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Charge on capacitors each with a battery

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Homework Statement


Three capacitors C1–C3, all initially uncharged, are placed in the circuit shown. The capacitances are C1=8.9 μF, C2=20 μF, C3=12.2 μF, and the battery voltages are V1=18 V, V2=10 V, V3=18 V.

What is the magnitude q1 of the charge on capacitor C1 once equilibrium has been established? Answer (given but I can't get it on my own): 0.000121 C

What is the magnitude q2 of the charge on capacitor C2 once equilibrium has been established? Answer (given but I can't get it on my own): 0.000287 C

What is the magnitude q3 of the charge on capacitor C3 once equilibrium has been established? Answer (given but I can't get it on my own): 0.000166 C


Homework Equations



Potential across each pair of battery / capacitor is the same.

The Attempt at a Solution



Equate the potential gain / drop from each branch to one another. But only get two equations (third is redundant) and have three unknowns.

Thanks in advance for any help.
 
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Answers and Replies

  • #2
ehild
Homework Helper
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Use conservation of charge.

ehild
 
  • #3
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Hey,

What I did to work through this problem was to first determine which way the currents were going from the sources and then write an equation based on Kirchhoff's circuit law for the current distribution. From there you can rewrite the capacitors in their appropriate forms (series or parallel equivalents) and start solving for variables.

The one thing that had me caught up for quite some time was what the total voltage was... pay close attention to the circuit diagram.

Cheers
 
  • #4
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Use conservation of charge.

ehild
Thanks for this message ehild, can you give me a bit more detail on the steps I would need to do in order to get the final solution?

Thanks again
 
  • #5
9
0
Hey,

What I did to work through this problem was to first determine which way the currents were going from the sources and then write an equation based on Kirchhoff's circuit law for the current distribution. From there you can rewrite the capacitors in their appropriate forms (series or parallel equivalents) and start solving for variables.

The one thing that had me caught up for quite some time was what the total voltage was... pay close attention to the circuit diagram.

Cheers
Thanks RTjones. I have tried this but am still not getting the answer. Did you get the final answers?

Thanks again for any further help you can provide.
 
  • #6
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Yes I did get the correct answers. What I ended up doing to get the correct answer was using the EQn V = Q/Ceq. Where Ceq is the correct form for capacitance and Q is the total charge (which is subsequently the charge on capacitor 2). The part that was tripping me up though was that V is 28, not 18 or 10...the reason being because V1 and V2 are in series.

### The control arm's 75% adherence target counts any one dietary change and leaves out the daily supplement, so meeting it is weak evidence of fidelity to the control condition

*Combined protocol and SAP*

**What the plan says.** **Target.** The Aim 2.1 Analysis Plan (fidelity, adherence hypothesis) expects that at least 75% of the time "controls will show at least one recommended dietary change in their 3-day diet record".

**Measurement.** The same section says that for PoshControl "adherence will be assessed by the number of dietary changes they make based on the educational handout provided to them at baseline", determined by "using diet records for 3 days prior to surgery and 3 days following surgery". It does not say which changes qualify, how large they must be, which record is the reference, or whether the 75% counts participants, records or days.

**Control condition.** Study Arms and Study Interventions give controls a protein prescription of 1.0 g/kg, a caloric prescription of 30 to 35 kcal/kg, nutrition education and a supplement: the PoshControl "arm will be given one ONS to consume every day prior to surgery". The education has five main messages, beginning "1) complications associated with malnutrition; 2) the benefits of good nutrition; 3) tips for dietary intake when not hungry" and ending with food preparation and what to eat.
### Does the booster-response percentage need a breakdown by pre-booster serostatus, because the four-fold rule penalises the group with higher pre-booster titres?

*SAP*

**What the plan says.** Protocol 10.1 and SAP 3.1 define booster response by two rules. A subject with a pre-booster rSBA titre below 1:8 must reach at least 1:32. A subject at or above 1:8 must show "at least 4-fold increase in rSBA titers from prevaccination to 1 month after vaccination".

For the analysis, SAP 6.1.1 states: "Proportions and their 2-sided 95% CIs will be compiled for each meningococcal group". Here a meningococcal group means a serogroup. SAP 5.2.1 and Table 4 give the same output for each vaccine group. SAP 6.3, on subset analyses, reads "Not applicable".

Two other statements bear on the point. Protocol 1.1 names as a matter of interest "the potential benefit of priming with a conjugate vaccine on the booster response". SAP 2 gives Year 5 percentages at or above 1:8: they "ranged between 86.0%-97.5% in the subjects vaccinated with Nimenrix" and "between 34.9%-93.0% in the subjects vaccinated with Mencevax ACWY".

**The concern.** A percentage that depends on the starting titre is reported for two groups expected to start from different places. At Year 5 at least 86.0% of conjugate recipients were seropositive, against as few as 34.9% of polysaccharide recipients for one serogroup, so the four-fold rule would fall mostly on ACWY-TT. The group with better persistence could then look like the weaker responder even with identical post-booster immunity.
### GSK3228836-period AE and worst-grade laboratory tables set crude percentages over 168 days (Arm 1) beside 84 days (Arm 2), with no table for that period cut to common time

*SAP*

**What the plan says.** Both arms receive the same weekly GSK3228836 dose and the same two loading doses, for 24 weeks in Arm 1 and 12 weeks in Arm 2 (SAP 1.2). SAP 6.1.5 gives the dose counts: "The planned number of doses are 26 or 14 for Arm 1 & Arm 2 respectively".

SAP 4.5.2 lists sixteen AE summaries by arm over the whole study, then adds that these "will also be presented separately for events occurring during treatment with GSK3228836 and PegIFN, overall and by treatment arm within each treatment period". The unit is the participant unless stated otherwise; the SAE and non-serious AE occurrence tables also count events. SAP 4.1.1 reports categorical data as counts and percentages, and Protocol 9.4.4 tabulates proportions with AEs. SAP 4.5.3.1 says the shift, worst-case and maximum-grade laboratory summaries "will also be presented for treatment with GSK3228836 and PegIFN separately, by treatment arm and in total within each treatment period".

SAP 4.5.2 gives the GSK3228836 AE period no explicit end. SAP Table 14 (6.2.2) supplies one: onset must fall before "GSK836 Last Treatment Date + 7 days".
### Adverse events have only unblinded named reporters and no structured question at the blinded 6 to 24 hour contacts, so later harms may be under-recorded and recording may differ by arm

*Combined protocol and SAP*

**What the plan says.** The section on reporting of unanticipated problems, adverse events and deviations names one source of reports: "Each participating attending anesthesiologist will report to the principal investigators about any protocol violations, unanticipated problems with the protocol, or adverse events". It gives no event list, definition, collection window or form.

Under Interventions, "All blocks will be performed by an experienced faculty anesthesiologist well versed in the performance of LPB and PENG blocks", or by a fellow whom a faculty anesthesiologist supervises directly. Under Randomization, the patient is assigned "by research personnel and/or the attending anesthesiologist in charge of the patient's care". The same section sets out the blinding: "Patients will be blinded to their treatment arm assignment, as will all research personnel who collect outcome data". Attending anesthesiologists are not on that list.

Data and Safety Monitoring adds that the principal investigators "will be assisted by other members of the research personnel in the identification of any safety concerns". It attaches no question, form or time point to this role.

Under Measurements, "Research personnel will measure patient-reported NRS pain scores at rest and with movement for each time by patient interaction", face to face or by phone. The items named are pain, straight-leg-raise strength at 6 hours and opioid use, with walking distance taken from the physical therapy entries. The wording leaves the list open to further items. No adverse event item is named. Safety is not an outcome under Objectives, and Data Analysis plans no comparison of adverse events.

Using this V with the equation above you can solve for Qtotal (aka Q2) and then work your way back to the other charges via relating different paths to one another. Let me know if you're still struggling, I'd be glad to help...
 
  • #7
ehild
Homework Helper
15,406
1,810
Thanks for this message ehild, can you give me a bit more detail on the steps I would need to do in order to get the final solution?

Thanks again
You can change the position of the third battery with capacitor 3, it will not alter the voltages. If the upper plates of all capacitors are connected, no charge can flow on them, so the sum of charges on the three plates is zero. On the plates, the individual charges can be either positive or negative. If the capacitors are charged to Q1, Q2, Q3, respectively, there is -Q1 charge on the right plate of C1, +Q2 on the upper plate of C2 and -Q3 on the upper plate of C3. See picture.

ehild
 
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  • #8
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Yes I did get the correct answers. What I ended up doing to get the correct answer was using the EQn V = Q/Ceq. Where Ceq is the correct form for capacitance and Q is the total charge (which is subsequently the charge on capacitor 2). The part that was tripping me up though was that V is 28, not 18 or 10...the reason being because V1 and V2 are in series.

Using this V with the equation above you can solve for Qtotal (aka Q2) and then work your way back to the other charges via relating different paths to one another. Let me know if you're still struggling, I'd be glad to help...
Ok, thanks again for your help.
 
  • #9
9
0
You can change the position of the third battery with capacitor 3, it will not alter the voltages. If the upper plates of all capacitors are connected, no charge can flow on them, so the sum of charges on the three plates is zero. On the plates, the individual charges can be either positive or negative. If the capacitors are charged to Q1, Q2, Q3, respectively, there is -Q1 charge on the right plate of C1, +Q2 on the upper plate of C2 and -Q3 on the upper plate of C3. See picture.

ehild
Thanks, it was that fact that the charges must add up to zero due to plates being connecged that gave me my third equation.
 

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